Let’s take a look at the step-by-step comparison between both libraries.
jQuery was initially released in 2006 by The jQuery Team.
React was initially released in 2013 by Facebook.
The size of the jQuery library is approximately 18% less compared to React. While this difference may seem insignificant, it can have a substantial impact on page load times.
jQuery makes use of the traditional DOM. In the case of a traditional DOM update, the tree is updated from the root all the way down. Thus, DOM updates can take more time, especially for large and complex applications.
As opposed to jQuery, React makes use of a Virtual DOM. The use of a virtual DOM speeds up the DOM update process. This makes React substantially faster than jQuery.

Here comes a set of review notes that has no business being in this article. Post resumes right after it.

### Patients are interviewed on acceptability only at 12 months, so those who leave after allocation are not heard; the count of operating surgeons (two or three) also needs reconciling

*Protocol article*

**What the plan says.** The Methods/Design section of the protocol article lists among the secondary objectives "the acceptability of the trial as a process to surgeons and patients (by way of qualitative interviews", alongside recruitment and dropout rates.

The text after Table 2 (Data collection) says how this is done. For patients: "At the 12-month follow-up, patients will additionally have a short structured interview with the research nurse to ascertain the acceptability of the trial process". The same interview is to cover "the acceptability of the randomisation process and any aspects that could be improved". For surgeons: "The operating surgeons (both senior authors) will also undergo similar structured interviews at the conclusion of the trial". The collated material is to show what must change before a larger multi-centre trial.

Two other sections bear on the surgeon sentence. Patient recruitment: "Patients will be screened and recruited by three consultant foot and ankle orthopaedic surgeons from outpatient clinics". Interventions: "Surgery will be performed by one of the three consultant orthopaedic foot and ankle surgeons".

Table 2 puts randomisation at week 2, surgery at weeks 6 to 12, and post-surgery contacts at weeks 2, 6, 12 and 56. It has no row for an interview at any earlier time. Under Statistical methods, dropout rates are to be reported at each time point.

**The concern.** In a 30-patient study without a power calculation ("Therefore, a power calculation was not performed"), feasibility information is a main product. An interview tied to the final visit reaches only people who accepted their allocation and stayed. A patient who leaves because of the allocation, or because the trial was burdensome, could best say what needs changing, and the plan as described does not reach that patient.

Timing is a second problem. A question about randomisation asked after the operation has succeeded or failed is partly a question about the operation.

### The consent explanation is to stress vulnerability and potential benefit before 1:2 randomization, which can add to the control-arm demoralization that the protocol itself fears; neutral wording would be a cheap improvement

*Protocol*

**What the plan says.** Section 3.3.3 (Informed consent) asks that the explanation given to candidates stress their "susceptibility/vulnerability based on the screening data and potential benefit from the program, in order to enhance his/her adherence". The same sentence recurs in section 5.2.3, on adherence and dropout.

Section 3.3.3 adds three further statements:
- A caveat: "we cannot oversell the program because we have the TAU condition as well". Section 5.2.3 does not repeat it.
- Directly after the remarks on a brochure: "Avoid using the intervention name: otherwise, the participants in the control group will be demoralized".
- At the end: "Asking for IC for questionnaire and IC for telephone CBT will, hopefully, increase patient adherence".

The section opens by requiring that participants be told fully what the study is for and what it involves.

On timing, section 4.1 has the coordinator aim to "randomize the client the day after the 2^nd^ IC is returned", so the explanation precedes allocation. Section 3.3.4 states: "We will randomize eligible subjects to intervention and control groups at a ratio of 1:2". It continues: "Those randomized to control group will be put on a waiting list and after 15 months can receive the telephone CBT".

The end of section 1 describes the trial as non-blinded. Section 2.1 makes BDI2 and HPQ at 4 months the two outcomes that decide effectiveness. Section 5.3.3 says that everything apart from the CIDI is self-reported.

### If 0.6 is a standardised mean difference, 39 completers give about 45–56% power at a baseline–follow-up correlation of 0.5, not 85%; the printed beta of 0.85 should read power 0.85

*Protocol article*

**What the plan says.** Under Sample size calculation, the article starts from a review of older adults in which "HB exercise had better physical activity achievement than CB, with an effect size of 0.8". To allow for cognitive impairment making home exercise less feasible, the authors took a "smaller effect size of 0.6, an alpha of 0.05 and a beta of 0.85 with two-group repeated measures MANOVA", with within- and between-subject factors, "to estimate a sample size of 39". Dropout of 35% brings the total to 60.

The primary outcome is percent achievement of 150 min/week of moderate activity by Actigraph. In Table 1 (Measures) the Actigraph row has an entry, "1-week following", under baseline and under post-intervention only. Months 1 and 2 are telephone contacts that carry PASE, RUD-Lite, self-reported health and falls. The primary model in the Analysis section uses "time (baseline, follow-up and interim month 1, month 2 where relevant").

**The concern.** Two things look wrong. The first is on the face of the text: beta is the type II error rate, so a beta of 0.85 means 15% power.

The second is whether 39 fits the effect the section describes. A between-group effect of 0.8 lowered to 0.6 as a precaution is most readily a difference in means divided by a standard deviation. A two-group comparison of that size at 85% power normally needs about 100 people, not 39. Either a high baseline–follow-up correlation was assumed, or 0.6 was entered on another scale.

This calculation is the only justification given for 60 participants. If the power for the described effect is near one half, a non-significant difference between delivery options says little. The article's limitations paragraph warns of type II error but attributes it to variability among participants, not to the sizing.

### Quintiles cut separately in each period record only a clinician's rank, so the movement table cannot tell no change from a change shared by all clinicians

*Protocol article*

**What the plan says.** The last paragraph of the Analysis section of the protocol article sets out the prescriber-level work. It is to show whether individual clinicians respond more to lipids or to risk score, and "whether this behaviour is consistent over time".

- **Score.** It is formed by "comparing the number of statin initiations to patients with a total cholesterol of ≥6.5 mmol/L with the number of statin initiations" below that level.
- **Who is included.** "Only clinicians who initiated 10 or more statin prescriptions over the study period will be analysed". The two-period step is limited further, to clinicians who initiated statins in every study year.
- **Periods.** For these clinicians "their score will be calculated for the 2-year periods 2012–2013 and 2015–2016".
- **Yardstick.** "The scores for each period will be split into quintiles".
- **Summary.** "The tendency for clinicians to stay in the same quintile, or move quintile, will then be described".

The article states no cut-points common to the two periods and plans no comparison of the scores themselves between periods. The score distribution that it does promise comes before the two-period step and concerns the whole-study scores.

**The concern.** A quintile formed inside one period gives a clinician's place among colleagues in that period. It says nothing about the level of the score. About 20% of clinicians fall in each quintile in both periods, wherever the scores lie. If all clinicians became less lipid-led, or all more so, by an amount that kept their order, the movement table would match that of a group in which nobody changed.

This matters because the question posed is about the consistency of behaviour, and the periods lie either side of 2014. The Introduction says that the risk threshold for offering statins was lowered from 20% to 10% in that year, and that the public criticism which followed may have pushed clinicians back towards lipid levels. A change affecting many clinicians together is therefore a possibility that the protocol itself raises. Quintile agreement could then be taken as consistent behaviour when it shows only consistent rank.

jQuery is a utility library that wraps different browser APIs. It is not specifically designed for building large applications. If we use jQuery for large applications, we might run into the following problems:
jQuery can lead developers to create “Spaghetti Code” for large applications, i.e., the code grows bigger and complex with time and becomes significantly harder to maintain.
Large applications consist of a huge, complex DOM tree --traditional DOM updates get slower with time.
As opposed to jQuery, React is a component management library. It is favorable for developing large-sized applications because:
The component-oriented structure of React requires developers to use recommended methodologies. While this takes away some flexibility, it helps maintain the code as the application gets larger.
The use of a virtual DOM incurs a lesser time overhead for DOM updates. This makes the DOM update process faster for large applications.
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